At EdcampNYC a teacher asked about how Saint Ann’s worked without grades and said, “in a pass/fail class, students never try as hard as the do with grades.” He’s right, but that’s only when pass/fail is the alternative to grades. Outside of that system, a great deal is possible. Students can surprise you and themselves when school is simply about learning and development.

Salman Khan of Khan Academy was recently quoted as saying “school is a game,” (and by implication ‘I’m here to help you win.’) Grades and grading systems epitomize the game mentality of schooling. When school is about doing what it takes to make the grade, economizing energy and investment is what makes you successful. Really though, passionate, meaningful learning experiences requires the opposite relationship to investment. The more of you that’s there, the more you absorb.

* * *

Finally, Justin showed me a neat little game called RayRay that some of his fifth graders played for free-choice time. I suggest you try it out. I didn’t really get it at first, so I clicked around until I figured it out. I started thinking about group theory applications (Each table of n RayRays is a subgroup of (**Z**_{2})^{n}, so which subgroup is this?) and didn’t really focus on doing the puzzles perfectly. I was happy when I solved each one, and when I beat them all, I was proud, even if it *was *the easy level.

Then, out come the cute little RayRay’s in perfect formation to inform me of my “F” ranking. I was crushed, betrayed, and angry. I went back and tried to find simpler solutions, and earned a C. Then I gave up. I realize it’s just a game, and I have faith that I could improve, but honestly, do I really need to get an F on a dinky little flash game? My colleagues will tell you, I was actually affected by this. Am I just being thin-skinned, or is there something unnecessarily negative in grading like this?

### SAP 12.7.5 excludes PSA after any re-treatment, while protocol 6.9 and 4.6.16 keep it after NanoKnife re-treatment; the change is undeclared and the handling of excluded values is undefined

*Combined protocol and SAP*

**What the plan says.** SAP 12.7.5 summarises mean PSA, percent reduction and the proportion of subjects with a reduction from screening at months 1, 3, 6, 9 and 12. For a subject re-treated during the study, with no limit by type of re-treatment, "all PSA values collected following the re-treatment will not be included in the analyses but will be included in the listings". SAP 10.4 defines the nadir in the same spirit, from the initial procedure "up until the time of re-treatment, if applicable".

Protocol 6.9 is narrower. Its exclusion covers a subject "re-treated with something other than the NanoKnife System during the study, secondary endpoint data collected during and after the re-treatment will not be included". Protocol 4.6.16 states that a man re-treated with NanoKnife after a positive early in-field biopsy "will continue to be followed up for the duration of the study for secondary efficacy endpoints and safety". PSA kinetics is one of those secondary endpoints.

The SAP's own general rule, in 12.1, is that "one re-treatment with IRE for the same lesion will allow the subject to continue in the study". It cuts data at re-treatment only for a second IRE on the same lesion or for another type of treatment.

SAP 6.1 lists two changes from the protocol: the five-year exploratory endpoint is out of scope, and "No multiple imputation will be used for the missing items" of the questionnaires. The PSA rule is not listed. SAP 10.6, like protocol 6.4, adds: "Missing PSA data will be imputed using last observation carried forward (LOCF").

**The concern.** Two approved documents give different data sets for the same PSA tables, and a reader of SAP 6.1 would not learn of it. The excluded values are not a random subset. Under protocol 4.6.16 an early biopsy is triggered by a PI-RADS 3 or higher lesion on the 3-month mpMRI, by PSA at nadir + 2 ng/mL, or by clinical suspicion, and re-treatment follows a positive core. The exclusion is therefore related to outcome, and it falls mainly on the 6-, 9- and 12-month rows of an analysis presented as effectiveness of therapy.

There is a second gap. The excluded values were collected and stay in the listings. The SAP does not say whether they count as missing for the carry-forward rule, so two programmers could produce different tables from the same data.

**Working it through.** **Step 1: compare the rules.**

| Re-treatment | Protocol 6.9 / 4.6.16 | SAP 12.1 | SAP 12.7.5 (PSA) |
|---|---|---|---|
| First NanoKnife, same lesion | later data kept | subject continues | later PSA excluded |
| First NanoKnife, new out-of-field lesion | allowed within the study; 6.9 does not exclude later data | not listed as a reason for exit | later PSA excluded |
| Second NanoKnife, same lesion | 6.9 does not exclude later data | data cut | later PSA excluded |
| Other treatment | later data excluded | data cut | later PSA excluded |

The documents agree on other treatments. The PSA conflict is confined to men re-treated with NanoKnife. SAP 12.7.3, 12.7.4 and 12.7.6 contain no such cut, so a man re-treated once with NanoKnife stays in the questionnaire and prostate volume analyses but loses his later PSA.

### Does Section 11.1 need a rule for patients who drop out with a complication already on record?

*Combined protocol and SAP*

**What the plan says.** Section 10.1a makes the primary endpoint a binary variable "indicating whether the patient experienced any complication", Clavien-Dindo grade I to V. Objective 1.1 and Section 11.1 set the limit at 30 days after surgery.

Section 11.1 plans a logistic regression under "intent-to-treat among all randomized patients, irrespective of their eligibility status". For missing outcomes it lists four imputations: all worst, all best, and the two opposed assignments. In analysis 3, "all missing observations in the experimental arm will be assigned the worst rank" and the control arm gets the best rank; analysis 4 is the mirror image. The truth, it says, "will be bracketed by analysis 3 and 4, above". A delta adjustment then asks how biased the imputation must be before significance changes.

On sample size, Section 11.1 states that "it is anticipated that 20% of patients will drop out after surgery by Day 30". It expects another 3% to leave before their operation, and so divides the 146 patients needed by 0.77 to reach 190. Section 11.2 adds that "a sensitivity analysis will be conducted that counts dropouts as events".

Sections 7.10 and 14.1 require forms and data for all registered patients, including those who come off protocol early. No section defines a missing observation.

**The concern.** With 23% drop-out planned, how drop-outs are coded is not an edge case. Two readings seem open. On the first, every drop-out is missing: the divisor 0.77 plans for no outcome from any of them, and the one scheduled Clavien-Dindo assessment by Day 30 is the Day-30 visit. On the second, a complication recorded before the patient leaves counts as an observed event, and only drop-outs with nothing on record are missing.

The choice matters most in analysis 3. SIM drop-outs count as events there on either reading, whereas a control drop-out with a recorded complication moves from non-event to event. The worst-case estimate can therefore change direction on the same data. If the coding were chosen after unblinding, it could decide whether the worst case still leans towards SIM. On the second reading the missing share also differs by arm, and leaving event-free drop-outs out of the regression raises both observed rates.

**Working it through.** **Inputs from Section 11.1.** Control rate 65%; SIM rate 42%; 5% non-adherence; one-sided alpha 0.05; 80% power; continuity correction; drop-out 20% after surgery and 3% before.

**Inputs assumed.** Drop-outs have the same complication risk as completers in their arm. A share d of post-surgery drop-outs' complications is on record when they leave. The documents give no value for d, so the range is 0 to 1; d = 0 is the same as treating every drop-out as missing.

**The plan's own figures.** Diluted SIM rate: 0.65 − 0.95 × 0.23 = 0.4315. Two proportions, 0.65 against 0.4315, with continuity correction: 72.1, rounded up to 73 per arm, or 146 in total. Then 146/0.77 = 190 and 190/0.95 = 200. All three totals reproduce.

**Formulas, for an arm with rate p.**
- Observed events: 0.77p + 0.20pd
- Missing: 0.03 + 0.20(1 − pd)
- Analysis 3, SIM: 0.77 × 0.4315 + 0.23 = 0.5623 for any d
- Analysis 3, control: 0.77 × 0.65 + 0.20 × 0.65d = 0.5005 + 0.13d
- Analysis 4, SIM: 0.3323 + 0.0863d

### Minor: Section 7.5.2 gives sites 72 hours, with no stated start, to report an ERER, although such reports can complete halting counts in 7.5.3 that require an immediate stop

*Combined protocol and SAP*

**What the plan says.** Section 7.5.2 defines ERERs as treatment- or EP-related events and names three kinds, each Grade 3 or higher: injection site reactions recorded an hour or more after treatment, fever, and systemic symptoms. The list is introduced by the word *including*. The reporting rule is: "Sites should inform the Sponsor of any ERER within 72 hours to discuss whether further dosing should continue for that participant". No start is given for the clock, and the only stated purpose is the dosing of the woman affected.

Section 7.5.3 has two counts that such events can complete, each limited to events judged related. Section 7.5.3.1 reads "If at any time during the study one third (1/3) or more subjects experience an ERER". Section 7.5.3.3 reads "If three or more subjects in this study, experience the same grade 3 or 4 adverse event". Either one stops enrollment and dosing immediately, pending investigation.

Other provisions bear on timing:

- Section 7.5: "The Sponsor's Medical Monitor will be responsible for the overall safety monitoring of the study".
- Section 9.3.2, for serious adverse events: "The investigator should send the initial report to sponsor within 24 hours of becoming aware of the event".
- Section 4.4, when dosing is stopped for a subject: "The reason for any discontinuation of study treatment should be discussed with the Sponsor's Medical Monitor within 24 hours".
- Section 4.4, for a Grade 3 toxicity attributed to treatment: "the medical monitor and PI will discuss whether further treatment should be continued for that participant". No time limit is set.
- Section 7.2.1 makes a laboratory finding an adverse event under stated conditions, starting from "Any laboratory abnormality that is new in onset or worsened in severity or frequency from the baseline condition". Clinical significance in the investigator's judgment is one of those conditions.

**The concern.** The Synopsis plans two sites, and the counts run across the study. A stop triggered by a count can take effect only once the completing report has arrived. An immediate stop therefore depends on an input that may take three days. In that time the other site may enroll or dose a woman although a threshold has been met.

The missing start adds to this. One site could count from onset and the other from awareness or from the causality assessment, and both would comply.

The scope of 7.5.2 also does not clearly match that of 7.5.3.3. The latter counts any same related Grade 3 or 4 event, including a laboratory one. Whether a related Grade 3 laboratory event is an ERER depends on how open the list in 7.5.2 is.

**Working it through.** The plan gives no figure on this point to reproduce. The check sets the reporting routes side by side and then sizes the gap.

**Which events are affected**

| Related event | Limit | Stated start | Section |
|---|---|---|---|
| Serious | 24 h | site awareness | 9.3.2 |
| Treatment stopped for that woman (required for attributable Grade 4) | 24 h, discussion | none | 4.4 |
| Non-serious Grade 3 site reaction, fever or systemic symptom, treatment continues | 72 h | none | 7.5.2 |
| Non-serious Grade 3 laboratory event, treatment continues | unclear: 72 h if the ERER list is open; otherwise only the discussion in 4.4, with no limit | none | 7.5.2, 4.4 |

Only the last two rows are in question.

* * *

Grades are not inherently evil, but if grades constitute the core of a feedback system, that system is inherently weak. The system can be scammed, and the feedback is less valuable. (*more proof here.)*

No grading system should allow you to dump the hard work that will help you grow in the ways you care to grow. No system should thoughtlessly hand out grades or ranks without meaningful, helpful feedback, and careful consideration.